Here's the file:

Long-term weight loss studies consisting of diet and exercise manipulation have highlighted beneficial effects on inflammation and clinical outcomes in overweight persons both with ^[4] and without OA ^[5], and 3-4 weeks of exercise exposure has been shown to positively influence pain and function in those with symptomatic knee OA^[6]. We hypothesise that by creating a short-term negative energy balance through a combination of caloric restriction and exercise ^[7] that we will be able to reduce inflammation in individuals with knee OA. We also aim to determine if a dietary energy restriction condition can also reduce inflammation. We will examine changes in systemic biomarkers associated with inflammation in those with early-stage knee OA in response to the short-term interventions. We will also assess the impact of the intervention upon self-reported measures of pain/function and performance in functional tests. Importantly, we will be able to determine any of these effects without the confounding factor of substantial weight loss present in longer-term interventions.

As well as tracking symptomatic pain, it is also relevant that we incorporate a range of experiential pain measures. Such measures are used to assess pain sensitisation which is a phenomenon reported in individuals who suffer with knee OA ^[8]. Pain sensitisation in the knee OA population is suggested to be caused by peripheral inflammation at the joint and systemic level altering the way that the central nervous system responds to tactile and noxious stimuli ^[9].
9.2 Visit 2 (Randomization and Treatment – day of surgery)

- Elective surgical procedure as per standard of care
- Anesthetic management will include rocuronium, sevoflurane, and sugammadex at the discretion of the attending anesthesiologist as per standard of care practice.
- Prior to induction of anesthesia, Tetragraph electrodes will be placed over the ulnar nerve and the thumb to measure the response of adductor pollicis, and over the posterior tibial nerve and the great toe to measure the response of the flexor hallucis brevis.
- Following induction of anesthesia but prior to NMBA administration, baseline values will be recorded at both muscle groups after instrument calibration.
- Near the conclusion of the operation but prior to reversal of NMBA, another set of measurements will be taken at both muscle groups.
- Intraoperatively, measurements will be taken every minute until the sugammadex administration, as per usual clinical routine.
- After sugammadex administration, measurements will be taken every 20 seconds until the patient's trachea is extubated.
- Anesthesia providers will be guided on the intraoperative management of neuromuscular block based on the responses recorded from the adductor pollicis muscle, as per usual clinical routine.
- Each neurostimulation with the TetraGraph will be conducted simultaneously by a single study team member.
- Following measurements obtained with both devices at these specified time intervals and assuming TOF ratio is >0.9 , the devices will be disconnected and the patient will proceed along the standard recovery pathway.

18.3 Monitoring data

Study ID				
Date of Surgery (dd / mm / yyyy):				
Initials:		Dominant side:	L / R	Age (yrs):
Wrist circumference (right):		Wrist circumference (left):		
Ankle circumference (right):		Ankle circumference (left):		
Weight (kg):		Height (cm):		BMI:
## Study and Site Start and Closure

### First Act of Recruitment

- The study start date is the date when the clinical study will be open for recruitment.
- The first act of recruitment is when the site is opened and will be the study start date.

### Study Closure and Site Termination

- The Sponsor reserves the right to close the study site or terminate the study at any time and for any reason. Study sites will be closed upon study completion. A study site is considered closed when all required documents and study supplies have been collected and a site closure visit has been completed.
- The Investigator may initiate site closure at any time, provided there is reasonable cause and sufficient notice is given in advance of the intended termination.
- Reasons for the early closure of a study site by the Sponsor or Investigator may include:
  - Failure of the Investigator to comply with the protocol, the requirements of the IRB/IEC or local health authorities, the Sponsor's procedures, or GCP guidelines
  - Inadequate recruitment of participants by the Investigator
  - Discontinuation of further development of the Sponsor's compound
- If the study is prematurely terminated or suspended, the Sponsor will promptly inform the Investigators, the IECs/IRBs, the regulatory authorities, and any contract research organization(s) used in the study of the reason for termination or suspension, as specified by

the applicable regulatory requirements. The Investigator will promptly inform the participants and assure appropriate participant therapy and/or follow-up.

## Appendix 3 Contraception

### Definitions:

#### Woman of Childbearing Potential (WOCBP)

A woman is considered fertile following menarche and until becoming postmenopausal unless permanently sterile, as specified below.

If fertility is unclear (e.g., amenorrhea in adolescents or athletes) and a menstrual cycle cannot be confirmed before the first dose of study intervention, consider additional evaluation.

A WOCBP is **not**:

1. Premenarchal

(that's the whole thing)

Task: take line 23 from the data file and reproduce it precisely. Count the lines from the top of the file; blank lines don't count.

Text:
- The study start date is the date when the clinical study will be open for recruitment.